FOODIES WANTED

Shoppers snapped up $35 billion worth of specialty food last year, testimony to their hunger for foods that are high quality, distinctive and exotic. And supermarkets are chasing those dollars with expanded sets and new formats devoted to specialty categories.But fancy bottles of sea salt and olive oil don't always sell themselves. Shoppers often don't know what they are, how they taste or how to

Shoppers snapped up $35 billion worth of specialty food last year, testimony to their hunger for foods that are high quality, distinctive and exotic. And supermarkets are chasing those dollars with expanded sets and new formats devoted to specialty categories.

But fancy bottles of sea salt and olive oil don't always sell themselves. Shoppers often don't know what they are, how they taste or how to use them, and they're pricier than their conventional counterparts.

"People aren't going to buy a $25 olive oil or a $50 balsamic vinegar without understanding why it's at that price or what makes it different or better," said Calvin Mayne, chief operating officer of Dorothy Lane Market, a three-store upscale retailer in Dayton, Ohio.

A growing number of retailers are realizing that to overcome that resistance, they have to bring life to the aisles - literally - by training associates in food know-how. This approach is used equally in fresh and dry grocery departments. But it's particularly key to the Center Store, which is home to many unusual products and is a part of the store that's by nature less interactive.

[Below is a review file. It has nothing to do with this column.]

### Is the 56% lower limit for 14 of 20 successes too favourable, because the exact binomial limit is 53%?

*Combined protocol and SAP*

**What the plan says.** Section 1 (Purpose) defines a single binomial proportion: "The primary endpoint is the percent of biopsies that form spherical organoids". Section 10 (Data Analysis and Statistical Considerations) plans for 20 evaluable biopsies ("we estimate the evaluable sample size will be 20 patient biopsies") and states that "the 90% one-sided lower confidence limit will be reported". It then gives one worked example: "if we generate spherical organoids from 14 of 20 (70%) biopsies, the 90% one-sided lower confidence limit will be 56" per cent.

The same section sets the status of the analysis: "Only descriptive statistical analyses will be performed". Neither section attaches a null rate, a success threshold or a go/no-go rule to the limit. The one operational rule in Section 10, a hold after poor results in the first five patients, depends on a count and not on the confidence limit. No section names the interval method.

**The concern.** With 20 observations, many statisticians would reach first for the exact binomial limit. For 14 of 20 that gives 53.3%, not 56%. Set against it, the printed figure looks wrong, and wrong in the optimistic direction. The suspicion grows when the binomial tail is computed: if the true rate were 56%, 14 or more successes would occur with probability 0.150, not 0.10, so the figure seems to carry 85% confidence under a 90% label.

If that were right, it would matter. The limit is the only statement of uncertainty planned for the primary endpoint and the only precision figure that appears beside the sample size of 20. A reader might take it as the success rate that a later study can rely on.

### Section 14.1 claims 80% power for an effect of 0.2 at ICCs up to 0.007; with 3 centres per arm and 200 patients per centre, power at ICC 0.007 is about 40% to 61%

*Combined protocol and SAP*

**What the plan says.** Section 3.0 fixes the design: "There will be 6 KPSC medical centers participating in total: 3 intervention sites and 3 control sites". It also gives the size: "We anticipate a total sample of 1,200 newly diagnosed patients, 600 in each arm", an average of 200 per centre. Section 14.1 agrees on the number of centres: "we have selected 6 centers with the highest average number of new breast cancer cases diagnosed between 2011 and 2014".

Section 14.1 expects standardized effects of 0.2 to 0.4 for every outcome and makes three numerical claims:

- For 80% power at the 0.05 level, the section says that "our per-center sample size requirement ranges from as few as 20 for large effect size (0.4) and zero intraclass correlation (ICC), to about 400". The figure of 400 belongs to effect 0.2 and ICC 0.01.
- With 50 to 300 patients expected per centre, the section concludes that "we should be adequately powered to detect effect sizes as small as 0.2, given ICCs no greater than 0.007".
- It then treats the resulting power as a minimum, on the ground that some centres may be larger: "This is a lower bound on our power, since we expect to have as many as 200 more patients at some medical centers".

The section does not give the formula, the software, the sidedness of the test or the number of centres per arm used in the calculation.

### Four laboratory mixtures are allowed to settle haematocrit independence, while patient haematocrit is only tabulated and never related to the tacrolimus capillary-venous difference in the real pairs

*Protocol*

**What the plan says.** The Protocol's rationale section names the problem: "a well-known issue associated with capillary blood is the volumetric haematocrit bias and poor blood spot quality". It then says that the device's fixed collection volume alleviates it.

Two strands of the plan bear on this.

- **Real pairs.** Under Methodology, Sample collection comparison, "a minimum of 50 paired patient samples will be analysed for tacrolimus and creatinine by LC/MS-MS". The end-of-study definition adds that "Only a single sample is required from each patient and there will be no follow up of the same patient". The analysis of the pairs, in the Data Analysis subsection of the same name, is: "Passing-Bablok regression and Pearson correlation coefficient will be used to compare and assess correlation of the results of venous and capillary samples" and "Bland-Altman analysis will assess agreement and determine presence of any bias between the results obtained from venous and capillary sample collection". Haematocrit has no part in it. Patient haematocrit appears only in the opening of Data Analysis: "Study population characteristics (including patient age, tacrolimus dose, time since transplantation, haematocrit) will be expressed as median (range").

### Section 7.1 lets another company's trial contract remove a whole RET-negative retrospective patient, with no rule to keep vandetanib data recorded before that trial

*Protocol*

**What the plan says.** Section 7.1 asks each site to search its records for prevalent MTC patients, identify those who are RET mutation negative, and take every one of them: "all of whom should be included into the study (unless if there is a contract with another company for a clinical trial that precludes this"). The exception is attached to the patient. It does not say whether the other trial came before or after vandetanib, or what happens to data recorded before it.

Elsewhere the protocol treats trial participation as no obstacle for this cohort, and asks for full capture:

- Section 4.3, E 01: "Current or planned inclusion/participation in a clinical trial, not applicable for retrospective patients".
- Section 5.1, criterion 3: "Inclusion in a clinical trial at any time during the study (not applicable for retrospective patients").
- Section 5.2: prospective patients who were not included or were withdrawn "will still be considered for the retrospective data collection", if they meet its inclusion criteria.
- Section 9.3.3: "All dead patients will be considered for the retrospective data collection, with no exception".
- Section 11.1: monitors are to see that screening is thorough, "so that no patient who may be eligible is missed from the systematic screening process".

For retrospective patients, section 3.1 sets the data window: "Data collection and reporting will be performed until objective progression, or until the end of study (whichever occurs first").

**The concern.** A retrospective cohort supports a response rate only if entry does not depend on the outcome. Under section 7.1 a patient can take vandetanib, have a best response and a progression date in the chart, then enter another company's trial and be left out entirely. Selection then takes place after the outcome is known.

Dorothy Lane uses its associates as well as its monthly publication, Market Report, to encourage customer interest in specialty products.

"It's the general atmosphere in our company to be enthusiastic about food," Mayne said. "We encourage all of our staff to sample specialty foods. And then, in the buying process, we involve as many people as we can in the tasting process."

Other, conventional retailers are starting to take a page from operators like Dorothy Lane. Delhaize America banners Sweetbay and Bloom, an affiliate of Food Lion, created "taste ambassadors," roving

associates who walk the store and talk up foods.

Sweetbay's taste ambassadors may intercept customers with a sample, recipe or food-pairing suggestion, said Maria Chillura, manager of culinary strategy for the Tampa, Fla.-based retailer, which has taste ambassadors in about 25 stores. Distinguished by chef's hats, they also cook in the store, using customer-submitted recipes or the store's own private-label products. They represent the retailer at schools and community events, too.

Special emphasis is placed on unfamiliar or distinctive Center Store items, those that contribute sales incremental to Sweetbay's touted perishable departments.

"Some of those products in the Center Store are not low-ticket items," Chillura said. "As a consumer, although I might be intrigued, I don't want to try it unless I know what to do with it."

H.E. Butt Grocery's fresh-focused Central Market stores each employ a dozen or so striped apron-clad "foodies" who do demos, help customers find products and offer cooking tips.

"It's really a service that our guests love," said Greg Beam, director of operations for the North Texas stores. "People who shop with us really have a passion for great food, and [foodies] are people who can help provide our people with solutions. It's pretty common to see a foodie running around with someone, helping them find ingredients."

Giant Eagle, meanwhile, has been training associates in product information and food pairing. The Pittsburgh-based retailer took the training program up a notch for its new, upscale Market District format, employing trained "food professionals" who operate food demo stations.

Giant Eagle uses these efforts to raise awareness of its gourmet store brand, which also carries the Market District name. The retailer recently had a tasting of products from its specialty salt line, said Carin Solganik, president of Culinary Resources, a supermarket food service consultant and creator of Giant Eagle's training program.